For all its darkly comic disreputability, a good episode of It’s Always Sunny lands with an improbably unified gracefulness. The traditional Sunny plot breaks the Gang into factions, but, here, the three parallel storylines barely intersect.
“Utopia,” for example, premiered with 4.63 million viewers, only to lose nearly half that many in its second week before tumbling down to 1.52 million viewers by Sept. “Dating Naked,” similarly, has struggled to stay above one million watchers on average.
Unlike other WWE programs, most of the performers use their real names instead of their ring names, leading to Cameron, Naomi, Natalya, Jimmy Uso, and Tyson Kidd being referred to as Ariane, Trinity, Nattie, Jon, and TJ respectively.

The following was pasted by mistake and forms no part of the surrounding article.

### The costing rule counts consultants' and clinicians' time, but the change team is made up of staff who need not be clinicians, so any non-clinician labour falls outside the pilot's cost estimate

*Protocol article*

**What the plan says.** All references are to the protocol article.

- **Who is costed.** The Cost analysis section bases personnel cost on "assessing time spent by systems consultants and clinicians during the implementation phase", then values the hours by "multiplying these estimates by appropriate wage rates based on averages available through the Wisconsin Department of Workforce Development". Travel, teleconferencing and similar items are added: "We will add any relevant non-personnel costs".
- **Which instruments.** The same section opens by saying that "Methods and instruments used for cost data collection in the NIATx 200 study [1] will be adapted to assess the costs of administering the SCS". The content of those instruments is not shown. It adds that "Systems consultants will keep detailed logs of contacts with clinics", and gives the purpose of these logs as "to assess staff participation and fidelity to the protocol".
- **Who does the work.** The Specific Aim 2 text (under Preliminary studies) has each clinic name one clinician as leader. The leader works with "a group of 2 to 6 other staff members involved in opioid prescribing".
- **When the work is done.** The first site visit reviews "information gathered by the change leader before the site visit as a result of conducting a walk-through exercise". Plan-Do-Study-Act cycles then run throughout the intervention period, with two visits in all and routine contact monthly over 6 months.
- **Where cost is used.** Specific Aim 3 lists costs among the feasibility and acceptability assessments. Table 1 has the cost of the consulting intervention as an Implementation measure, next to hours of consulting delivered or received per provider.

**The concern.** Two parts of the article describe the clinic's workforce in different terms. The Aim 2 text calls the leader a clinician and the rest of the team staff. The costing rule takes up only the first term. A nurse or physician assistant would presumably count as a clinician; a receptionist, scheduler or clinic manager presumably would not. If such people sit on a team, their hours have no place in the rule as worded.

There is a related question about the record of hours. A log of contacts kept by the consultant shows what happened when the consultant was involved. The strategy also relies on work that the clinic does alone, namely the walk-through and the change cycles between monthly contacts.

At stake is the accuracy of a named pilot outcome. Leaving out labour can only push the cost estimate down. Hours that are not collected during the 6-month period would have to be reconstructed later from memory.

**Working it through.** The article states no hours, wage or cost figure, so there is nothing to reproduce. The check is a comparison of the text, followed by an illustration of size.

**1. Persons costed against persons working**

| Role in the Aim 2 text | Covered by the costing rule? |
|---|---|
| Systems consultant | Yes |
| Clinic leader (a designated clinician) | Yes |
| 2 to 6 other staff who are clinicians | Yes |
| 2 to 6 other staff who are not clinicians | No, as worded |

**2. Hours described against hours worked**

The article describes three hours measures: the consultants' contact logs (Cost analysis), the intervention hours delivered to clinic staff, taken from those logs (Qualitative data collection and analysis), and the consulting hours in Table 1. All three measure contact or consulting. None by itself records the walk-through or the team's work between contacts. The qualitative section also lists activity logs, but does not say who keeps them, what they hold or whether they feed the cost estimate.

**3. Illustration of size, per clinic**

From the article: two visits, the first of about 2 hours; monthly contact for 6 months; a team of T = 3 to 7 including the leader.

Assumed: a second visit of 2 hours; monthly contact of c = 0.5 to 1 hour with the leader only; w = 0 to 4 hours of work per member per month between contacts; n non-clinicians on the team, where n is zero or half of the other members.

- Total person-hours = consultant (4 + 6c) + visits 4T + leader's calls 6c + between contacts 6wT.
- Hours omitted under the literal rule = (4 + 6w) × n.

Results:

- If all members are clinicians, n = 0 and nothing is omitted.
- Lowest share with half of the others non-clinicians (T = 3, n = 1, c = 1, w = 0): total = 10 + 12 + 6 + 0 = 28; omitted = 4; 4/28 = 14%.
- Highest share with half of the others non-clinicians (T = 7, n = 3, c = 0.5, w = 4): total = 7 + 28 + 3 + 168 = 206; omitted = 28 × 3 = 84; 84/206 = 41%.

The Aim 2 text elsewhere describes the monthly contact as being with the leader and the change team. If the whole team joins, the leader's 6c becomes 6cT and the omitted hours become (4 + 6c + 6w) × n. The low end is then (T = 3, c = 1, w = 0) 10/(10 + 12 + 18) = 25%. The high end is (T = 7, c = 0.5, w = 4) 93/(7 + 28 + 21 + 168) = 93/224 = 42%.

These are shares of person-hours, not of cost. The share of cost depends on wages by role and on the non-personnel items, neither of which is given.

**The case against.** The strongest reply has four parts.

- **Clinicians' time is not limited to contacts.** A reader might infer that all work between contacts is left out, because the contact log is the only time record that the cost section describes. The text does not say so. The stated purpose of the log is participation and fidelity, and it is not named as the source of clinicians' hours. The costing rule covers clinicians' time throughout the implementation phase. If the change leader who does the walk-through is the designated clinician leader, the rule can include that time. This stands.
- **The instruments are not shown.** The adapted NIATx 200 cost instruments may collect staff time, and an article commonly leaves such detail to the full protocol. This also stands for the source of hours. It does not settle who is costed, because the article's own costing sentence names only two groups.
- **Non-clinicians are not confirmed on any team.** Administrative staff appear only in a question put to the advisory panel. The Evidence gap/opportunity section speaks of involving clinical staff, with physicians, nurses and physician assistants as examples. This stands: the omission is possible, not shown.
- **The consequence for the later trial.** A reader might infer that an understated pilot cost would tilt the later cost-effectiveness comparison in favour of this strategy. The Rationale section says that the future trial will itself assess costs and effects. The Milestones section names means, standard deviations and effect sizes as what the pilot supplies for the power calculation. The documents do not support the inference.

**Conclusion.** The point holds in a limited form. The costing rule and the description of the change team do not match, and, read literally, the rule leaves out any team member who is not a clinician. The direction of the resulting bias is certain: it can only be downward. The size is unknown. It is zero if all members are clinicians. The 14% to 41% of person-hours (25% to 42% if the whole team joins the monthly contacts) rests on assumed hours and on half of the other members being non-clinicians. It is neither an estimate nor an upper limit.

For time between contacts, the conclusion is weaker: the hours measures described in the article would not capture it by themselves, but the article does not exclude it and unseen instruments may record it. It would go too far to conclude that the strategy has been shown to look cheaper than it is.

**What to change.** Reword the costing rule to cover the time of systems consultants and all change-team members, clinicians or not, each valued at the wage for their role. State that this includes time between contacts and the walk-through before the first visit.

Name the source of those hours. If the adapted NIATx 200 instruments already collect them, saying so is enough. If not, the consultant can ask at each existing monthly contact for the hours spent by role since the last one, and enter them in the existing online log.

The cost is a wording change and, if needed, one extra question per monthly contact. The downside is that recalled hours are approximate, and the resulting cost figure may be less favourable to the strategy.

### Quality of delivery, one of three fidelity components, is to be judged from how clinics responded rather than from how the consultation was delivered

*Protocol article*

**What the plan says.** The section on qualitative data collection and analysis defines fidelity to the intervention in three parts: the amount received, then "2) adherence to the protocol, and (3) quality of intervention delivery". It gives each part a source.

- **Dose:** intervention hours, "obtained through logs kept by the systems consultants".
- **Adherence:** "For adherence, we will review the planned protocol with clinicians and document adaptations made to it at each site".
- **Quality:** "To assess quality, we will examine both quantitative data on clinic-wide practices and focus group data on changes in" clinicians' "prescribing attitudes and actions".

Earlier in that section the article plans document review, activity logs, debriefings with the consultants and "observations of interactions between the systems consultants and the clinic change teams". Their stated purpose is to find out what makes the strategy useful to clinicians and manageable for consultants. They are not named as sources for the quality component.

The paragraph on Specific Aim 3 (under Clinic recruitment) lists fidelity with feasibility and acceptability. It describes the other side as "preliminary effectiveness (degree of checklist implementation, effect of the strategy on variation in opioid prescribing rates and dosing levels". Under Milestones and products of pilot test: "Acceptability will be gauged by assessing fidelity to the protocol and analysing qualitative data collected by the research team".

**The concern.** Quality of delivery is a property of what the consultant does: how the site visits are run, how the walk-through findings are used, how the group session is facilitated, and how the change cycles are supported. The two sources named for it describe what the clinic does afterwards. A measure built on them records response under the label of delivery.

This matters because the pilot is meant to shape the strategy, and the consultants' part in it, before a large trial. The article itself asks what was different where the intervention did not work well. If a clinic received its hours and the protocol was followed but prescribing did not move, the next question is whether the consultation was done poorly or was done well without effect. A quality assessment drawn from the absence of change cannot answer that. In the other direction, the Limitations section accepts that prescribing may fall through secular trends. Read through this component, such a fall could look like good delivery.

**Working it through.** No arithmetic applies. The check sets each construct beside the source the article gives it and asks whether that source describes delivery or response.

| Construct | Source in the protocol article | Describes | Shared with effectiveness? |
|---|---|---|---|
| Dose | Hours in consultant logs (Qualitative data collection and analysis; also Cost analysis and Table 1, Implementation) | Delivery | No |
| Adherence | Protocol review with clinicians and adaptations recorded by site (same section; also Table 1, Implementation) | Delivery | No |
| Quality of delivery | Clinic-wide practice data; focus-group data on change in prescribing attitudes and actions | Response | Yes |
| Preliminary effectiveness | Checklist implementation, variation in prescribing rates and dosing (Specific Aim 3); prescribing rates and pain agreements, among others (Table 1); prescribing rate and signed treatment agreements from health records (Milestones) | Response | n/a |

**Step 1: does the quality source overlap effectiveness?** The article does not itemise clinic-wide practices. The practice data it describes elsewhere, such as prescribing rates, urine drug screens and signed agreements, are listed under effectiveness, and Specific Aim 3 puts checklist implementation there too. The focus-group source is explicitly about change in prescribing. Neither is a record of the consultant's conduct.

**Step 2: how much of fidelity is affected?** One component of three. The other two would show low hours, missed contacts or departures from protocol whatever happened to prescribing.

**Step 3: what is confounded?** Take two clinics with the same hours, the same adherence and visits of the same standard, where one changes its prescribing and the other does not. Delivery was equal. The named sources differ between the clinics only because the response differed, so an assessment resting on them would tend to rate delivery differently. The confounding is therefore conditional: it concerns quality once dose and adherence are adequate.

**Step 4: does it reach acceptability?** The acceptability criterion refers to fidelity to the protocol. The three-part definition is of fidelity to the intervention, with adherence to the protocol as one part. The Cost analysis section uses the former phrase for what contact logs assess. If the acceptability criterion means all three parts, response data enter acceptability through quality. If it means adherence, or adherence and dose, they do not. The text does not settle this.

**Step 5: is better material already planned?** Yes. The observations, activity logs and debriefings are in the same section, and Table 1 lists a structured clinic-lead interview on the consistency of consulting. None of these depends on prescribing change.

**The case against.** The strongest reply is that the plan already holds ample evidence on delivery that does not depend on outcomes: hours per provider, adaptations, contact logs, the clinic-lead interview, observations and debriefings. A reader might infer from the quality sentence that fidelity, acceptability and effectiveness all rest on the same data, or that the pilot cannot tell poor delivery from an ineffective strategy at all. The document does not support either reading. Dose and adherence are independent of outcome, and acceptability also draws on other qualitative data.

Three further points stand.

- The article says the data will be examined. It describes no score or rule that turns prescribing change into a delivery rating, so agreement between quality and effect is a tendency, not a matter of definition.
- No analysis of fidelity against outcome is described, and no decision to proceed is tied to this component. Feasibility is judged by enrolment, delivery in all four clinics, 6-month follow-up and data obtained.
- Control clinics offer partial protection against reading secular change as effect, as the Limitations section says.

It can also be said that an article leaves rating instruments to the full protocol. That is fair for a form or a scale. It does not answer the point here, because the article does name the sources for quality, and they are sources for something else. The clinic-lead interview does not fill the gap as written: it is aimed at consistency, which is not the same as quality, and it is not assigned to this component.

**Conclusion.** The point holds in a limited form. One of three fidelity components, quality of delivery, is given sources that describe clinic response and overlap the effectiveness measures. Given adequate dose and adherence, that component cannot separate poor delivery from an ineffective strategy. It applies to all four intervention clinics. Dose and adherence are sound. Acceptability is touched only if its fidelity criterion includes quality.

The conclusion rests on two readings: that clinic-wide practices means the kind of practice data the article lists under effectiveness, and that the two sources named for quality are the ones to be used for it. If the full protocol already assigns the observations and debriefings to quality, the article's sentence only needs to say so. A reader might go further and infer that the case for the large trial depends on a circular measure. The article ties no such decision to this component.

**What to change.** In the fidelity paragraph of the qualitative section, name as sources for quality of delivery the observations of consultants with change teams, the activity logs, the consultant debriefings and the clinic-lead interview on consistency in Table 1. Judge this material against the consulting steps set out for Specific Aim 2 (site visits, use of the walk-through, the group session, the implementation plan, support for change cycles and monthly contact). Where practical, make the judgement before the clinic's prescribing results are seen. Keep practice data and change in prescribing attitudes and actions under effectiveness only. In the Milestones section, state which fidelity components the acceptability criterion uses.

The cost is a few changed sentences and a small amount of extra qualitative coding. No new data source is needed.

Nikki freezes her eggs without John Cena's knowledge; Eva Marie is forced to make a decision between her husband and her family because of their different religions; Rosa Mendes returns to the WWE and reveals a dark secret to the rest of the Divas.
When contestants on the TV reality series “Utopia” stripped down, the Fox Broadcasting Company advertised – on digital billboards, no less – fuzzed out photos of the naked cast to draw attention to its program.
“Utopia,” in turn, became only the latest in a growing trend of television programs to feature nudity, joining VH1’s “Dating Naked,” the Discovery Channel’s “Naked and Afraid” and even TLC’s “Buying Naked,” all of which have debuted since June 2013.